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Sustainable Cities Design Academy 14 : Recap



AAF’s Center for Design & the City held its 14th Sustainable Cities Design Academy June 10 – 12 in Washington DC. There, teams from Chicago, IL, Kansas City, MO, New Brunswick, NJ, and Pittsburgh, PA collaborated with a team of multi-disciplinary designers in a 2.5 day charrette to design charrette to evaluate their projects, learn about relevant practices, and strengthen their capacity-building networks.

SCDA prioritizes collaboration and information exchange between project teams and resource teams. Project teams have the opportunity to work directly with the nation’s top architects, environmental designers, landscape architects, planners, real estate developers, industrial economic development specialists, and urban designers. This dedicated space allows them to learn about best practices in urban design, place-making, phased financing, and authentic community engagement practices as they co-create solutions to their projects’ challenges.

Chicago’s Englewood Square Corridor

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The intersection of 63th and Halsted in Chicago’s Englewood neighborhood. Image courtesy of Wikipedia: MrHarman.

Ernest Brown of Brown & Momen, Monica Chadha of Civic ProjectsGlen Fulton of the Greater Englewood Community Development Corporation, and Michael Newman of SHED 5tudio comprise the Englewood team. The Englewood community has endured low employment and low economic growth for many years, and as a result,  its population has dwindled by 11% since 2000. The Englewood Square Corridor plan outlines a long-term solution to revitalize the community, which includes building a Whole Foods Market, a food/retail district, a GECDC business accelerator and incubator, and a mixed-use space.

At SCDA, they worked with resource team members Sustainable Community Development Group‘s Deeohn Ferris, PolicyLink‘s Anita Hairston, and WRT’s Nando Micale to research the feasibility of mixed-use retail and commercial development at the intersection of 63rd and Halsted. They also explored adding infill development and complete streets improvements north to north and east of the initial project site.

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The Chicago project and resource team explore options to best develop Englewood’s 63rd and Halsted.

Priority action items to drive their project going forward emerged from their collaboration with the resource team: creating leasing spaces for local businesses; places for residents, shoppers, and Kennedy King Community College students to congregate and enjoy programmed neighborhood activities; and thoroughfares for pedestrians and cyclists to feel welcome. They also identified the need to better connect neighborhood institutions when planning and implementing next steps.

Kansas City’s Municipal Farms Sustainable Reuse Site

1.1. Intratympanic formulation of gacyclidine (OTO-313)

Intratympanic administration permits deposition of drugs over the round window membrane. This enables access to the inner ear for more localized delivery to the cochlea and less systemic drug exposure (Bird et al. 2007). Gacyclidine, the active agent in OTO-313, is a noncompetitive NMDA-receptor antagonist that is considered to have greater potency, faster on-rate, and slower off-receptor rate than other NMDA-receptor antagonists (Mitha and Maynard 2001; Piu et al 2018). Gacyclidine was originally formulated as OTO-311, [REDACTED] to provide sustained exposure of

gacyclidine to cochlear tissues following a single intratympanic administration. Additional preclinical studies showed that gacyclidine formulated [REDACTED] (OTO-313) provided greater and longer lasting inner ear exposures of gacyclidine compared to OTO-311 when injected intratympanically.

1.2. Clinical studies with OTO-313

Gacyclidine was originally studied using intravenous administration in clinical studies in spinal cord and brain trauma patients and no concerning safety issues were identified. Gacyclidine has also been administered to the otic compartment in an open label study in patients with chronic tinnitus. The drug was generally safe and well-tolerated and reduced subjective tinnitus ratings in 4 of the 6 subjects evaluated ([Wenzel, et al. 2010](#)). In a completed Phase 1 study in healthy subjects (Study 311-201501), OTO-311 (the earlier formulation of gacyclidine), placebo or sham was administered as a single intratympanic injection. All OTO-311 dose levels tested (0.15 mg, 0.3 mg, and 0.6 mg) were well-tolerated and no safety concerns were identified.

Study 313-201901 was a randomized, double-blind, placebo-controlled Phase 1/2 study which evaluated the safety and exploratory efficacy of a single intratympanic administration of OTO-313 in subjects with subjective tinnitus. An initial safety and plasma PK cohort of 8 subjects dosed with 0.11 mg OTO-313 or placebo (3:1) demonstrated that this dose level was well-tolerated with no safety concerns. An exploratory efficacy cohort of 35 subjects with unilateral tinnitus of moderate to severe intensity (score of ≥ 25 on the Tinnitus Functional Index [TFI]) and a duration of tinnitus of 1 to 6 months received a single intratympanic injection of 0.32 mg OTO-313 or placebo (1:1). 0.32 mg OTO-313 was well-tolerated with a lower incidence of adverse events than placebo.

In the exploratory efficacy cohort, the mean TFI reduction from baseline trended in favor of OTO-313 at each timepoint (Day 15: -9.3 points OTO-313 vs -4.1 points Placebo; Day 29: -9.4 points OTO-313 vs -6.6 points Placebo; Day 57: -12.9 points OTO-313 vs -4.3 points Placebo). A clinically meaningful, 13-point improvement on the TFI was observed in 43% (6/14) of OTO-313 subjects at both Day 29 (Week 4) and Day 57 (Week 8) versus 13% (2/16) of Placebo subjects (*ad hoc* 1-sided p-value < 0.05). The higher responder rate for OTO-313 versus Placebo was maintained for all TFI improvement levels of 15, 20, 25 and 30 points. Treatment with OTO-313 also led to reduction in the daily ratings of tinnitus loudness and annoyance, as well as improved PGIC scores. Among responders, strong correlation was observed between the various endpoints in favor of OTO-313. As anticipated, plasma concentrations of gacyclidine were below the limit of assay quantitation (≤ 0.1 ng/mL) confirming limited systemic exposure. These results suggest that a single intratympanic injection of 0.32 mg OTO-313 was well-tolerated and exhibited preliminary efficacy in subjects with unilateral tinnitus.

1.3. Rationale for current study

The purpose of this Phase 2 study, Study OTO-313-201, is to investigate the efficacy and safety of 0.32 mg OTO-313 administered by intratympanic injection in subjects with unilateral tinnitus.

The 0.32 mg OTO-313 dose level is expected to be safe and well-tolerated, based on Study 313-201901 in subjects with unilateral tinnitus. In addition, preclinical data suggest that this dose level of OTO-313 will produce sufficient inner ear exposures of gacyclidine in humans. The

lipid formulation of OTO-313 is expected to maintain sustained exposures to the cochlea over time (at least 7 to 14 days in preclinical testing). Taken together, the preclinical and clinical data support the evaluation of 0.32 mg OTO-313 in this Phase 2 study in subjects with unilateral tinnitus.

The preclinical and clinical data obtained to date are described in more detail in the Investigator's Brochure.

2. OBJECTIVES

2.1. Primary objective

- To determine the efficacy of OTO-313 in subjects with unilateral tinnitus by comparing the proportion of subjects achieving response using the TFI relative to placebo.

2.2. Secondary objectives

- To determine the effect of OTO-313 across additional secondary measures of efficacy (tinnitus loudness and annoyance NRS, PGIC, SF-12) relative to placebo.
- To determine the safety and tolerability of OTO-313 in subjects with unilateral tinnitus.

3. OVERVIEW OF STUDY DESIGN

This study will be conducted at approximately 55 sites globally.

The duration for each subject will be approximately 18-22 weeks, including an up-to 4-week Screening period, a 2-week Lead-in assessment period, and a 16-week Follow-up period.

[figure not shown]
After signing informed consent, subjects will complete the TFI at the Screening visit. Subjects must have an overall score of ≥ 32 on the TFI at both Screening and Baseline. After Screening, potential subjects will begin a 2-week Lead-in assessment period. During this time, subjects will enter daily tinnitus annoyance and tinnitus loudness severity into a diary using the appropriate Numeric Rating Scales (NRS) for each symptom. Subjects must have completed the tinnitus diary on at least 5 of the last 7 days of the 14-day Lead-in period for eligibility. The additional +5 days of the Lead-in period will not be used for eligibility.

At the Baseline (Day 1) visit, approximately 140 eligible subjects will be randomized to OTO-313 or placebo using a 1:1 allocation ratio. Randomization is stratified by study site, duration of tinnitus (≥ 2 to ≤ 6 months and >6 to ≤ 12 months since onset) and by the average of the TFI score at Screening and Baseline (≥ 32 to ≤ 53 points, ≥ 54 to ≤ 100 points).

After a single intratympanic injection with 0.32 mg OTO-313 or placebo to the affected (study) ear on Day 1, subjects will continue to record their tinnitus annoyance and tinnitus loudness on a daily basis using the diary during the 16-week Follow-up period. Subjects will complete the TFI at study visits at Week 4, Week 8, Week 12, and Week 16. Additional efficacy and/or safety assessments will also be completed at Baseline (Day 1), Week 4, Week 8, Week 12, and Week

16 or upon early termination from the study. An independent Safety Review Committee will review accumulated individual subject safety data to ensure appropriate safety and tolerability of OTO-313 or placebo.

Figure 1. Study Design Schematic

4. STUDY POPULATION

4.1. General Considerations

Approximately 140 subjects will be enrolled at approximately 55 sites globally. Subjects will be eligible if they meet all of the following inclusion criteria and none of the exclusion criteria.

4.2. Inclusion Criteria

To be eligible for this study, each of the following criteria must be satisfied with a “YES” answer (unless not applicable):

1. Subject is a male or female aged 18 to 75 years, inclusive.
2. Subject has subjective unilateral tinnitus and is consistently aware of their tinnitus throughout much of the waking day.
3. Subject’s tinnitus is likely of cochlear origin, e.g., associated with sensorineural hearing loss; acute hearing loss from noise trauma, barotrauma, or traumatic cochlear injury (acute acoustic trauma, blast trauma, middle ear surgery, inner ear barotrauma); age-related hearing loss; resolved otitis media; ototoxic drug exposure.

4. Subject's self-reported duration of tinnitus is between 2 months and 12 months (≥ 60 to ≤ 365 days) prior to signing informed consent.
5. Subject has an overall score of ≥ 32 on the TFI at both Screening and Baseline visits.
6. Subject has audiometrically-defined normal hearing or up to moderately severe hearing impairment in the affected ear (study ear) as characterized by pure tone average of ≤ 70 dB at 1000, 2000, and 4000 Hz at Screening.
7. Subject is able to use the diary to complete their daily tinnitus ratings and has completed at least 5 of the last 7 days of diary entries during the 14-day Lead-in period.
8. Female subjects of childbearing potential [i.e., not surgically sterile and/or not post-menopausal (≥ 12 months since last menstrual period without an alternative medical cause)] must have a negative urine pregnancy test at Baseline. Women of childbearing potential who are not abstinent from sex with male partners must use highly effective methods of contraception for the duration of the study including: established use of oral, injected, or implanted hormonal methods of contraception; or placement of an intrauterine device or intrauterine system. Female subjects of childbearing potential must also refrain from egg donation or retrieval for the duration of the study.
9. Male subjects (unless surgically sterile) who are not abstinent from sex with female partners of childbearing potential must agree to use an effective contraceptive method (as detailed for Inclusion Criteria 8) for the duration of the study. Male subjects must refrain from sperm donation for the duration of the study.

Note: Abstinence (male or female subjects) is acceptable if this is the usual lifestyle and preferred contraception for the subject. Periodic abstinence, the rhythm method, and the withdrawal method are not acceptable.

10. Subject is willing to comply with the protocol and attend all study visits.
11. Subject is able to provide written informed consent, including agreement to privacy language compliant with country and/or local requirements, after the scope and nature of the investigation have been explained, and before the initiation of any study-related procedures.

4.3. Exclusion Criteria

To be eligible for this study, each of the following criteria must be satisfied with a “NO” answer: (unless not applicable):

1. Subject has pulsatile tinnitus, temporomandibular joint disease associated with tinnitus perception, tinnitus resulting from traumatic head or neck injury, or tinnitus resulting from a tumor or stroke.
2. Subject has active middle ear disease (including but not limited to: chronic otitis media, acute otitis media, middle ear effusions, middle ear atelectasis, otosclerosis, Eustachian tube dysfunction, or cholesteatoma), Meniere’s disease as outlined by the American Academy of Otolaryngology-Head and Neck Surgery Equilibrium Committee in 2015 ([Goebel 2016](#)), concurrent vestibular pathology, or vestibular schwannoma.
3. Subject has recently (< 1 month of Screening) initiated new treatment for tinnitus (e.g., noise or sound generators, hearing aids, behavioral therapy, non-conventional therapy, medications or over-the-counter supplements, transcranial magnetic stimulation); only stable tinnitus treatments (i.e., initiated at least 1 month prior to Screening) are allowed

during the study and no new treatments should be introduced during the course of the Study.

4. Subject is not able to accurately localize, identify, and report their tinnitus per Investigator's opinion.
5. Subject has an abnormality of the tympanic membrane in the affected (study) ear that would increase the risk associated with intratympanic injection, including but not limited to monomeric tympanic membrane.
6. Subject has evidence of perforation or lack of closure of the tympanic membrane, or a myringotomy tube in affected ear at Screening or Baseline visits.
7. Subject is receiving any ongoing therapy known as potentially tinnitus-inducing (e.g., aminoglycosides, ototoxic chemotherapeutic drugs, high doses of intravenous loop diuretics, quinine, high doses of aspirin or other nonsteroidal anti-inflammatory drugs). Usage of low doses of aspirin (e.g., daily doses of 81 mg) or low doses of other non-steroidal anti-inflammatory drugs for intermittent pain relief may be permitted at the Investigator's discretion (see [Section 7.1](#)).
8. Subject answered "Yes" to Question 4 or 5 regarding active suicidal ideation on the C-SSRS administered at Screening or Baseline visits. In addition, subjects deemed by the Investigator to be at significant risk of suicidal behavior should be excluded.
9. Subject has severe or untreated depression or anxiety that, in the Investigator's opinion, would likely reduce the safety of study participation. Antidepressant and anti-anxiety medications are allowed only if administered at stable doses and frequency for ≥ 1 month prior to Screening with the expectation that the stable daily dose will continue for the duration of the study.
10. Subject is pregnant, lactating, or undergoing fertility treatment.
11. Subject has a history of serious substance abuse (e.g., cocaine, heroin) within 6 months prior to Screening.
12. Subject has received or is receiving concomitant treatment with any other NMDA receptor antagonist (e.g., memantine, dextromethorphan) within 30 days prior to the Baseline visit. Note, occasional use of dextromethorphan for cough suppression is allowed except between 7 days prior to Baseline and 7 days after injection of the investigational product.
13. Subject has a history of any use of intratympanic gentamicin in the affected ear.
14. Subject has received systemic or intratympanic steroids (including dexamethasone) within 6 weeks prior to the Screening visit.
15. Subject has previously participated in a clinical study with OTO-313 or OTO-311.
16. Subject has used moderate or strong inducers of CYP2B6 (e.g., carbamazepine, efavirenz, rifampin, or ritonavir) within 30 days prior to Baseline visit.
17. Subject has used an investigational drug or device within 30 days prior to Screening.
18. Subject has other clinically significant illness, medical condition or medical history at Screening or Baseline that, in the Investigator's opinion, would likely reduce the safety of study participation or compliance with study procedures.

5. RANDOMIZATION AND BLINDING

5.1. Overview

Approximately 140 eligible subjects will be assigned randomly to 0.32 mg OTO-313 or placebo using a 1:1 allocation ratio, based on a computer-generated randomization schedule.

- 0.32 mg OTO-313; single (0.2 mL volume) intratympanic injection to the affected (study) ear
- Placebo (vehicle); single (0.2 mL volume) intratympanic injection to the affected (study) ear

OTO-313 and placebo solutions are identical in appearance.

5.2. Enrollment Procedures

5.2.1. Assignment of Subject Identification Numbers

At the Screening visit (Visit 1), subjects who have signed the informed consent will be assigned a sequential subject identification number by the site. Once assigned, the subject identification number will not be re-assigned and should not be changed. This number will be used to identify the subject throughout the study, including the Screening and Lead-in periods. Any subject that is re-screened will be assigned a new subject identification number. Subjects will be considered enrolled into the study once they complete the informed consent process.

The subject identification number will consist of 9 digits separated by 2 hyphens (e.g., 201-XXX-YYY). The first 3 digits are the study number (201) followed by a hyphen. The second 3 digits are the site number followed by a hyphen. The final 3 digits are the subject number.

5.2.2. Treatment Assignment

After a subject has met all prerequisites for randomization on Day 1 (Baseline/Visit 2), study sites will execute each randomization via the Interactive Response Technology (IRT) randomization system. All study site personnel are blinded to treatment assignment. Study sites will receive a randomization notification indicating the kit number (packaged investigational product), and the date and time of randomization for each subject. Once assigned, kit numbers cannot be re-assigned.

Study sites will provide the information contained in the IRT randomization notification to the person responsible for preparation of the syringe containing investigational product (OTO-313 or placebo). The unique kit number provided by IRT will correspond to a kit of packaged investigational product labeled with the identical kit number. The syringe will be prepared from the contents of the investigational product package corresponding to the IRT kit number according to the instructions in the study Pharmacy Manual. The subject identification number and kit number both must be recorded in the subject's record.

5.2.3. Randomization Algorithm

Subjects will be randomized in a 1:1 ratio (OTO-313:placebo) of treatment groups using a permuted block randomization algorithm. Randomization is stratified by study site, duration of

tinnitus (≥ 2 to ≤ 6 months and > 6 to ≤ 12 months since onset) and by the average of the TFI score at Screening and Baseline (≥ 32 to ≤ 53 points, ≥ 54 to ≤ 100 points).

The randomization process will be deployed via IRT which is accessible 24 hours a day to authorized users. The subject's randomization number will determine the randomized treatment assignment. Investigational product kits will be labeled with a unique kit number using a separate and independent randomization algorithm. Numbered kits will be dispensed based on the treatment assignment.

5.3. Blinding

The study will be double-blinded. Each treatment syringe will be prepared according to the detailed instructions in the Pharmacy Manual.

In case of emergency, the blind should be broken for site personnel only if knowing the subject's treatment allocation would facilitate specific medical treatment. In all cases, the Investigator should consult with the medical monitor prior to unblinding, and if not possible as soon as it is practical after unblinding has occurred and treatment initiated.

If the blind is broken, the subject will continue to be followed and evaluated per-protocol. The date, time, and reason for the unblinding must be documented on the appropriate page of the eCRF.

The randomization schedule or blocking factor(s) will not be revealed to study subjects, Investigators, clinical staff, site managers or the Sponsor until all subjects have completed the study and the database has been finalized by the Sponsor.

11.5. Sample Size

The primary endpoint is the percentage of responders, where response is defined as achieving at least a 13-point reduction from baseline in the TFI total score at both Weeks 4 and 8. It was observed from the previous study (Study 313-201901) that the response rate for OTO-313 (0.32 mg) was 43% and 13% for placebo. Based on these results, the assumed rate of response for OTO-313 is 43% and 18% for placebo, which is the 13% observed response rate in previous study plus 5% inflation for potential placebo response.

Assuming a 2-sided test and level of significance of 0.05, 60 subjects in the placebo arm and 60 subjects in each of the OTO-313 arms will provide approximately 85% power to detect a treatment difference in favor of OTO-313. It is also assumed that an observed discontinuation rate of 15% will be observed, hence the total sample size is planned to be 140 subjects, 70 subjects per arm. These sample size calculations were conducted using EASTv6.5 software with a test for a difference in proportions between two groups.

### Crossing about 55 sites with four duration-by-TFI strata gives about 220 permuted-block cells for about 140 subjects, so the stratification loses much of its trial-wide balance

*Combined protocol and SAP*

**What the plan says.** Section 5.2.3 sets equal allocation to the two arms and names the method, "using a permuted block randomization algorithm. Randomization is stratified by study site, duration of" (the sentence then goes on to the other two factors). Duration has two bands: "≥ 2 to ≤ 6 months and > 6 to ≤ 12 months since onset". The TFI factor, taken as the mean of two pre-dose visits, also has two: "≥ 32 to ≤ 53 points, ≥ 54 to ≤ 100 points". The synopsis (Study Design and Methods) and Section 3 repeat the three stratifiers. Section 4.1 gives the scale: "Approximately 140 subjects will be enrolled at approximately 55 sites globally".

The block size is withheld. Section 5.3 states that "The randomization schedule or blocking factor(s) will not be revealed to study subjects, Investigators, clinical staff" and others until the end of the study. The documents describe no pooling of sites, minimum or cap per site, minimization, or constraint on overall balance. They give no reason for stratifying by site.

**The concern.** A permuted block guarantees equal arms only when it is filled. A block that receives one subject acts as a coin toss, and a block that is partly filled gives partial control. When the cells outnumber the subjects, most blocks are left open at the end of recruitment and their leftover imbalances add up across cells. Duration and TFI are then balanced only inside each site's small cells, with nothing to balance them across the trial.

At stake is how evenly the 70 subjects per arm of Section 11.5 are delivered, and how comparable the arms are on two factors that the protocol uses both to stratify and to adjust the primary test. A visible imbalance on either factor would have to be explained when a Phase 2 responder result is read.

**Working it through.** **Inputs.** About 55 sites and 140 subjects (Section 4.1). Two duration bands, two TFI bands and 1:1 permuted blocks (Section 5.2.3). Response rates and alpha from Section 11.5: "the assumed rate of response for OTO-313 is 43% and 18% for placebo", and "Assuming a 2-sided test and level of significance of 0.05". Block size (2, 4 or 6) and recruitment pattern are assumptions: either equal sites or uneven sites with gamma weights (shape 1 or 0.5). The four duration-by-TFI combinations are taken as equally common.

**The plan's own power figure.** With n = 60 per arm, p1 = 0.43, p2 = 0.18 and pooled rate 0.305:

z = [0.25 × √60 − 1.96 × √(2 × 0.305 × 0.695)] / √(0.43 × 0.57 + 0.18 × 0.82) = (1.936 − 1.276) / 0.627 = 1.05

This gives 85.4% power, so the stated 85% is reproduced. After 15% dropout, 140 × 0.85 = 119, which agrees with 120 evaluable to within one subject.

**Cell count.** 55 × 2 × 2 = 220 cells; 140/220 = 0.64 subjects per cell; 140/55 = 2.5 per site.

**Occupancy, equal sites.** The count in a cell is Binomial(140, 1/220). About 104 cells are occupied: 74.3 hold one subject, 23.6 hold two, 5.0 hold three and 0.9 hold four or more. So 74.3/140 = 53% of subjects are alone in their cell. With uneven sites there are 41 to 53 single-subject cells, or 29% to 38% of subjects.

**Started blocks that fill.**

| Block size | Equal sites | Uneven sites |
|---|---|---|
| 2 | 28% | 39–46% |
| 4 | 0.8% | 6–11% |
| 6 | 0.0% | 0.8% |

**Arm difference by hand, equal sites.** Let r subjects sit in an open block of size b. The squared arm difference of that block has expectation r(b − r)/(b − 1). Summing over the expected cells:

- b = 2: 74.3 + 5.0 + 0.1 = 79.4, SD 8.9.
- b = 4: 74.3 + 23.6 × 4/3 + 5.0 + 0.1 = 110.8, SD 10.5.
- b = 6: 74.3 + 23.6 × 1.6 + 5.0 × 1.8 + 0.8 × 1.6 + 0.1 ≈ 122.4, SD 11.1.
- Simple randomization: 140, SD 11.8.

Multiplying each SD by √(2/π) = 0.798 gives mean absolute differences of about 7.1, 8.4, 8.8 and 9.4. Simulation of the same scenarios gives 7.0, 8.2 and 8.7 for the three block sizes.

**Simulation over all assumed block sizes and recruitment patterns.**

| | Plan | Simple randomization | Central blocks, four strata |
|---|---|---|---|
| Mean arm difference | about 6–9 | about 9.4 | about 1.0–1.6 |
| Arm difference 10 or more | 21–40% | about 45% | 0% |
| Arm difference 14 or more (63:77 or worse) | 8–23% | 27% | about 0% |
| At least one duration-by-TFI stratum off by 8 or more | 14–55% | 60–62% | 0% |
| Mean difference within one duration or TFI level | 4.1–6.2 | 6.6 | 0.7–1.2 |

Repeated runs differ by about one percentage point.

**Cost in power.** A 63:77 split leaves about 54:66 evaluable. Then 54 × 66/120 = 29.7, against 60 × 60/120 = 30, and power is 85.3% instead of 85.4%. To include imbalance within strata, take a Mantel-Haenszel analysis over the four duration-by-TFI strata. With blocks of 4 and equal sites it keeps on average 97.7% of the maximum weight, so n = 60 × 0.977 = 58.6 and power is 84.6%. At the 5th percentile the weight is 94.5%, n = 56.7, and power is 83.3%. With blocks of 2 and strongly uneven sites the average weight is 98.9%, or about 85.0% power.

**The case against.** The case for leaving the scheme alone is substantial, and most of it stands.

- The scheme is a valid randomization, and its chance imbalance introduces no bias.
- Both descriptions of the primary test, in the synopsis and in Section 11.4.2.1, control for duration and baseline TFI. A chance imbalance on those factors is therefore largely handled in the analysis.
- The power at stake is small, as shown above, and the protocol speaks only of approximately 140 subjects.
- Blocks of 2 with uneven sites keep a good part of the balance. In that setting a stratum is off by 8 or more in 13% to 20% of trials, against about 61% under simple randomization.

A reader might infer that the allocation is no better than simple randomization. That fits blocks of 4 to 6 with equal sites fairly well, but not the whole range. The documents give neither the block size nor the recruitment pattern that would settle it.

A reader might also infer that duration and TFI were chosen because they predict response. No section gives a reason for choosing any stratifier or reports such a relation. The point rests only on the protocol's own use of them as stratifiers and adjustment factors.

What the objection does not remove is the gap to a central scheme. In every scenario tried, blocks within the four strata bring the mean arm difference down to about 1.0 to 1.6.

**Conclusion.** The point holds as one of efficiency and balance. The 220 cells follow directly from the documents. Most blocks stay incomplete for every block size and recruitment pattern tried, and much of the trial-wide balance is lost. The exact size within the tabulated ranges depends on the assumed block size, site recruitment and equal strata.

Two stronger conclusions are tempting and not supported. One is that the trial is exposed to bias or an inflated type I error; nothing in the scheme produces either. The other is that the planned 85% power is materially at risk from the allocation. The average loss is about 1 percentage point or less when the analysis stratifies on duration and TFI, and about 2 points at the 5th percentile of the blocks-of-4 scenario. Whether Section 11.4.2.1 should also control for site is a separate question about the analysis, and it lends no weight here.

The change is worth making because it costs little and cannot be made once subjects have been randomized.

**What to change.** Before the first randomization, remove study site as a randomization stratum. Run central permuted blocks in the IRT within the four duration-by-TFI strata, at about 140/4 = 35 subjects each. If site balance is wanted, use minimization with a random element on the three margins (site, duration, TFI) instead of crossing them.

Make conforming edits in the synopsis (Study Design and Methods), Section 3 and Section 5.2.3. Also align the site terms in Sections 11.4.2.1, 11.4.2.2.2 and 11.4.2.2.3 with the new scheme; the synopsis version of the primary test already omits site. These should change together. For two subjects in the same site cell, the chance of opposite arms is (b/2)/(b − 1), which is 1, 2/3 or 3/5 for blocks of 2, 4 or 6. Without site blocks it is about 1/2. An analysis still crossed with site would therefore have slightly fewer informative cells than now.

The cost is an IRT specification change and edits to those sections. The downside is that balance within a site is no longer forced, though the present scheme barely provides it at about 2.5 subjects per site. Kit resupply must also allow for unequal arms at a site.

Area 1 - Blue River Confluence Panoramic

The Brush Creek/ Blue River Confluence is located on a parcel of land at Municipal Farm. Image courtesy of Kansas City, MO.

Andrew Bracker and Gerald Williams of the City of Kansas City, MO, Scott Schulte of the Heartland Conservation Alliance, and John Gordon Jr. of Boys Grow comprise the Kansas City team.  The Municipal Farms Sustainable Reuse Site team aims to transform Municipal Farm, a 440-acre site owned by the city, into 21st century sustainable, urban agricultural and multi-use campus. The Sustainable Reuse Plan for Municipal Farm includes walking and recreation trails that connect residents to nearby neighborhoods, links to a planned regional commuter rail line and a rails-to-trails system, renewable energy projects, development of a city-owned green infrastructure maintenance and training facility, and creation of outdoor learning spaces.

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The Kansas City, MO team discusses the best use of a contaminated parcel of land on Municipal Farm during the charrette.

During SCDA, the Kansas City project team collaborated with resource team members AECOM‘s Garrett Avery, New Territories’ Christina Grace and SWA Group‘s Joe Runco to reorient their master plan approach to better connect the site. They realized that they could unite the two halves of this large site with an iconic bridge running east-west over IH-495, and conceptualized a thoroughfare that would draw interest and attention to the overlooked acreage as well as the new uses on the site that include urban agriculture (growing -production) and community recreation uses.  The team also developed a phased strategy for rehabilitating contaminated areas within the site.

New Brunswick’s Rail/Arts/River Project

The Raritan River is an integral component of New Brunswick's Rail>Arts>River project.

The Raritan River is an integral component of New Brunswick’s Rail/Arts/River project. Image courtesy of AAF.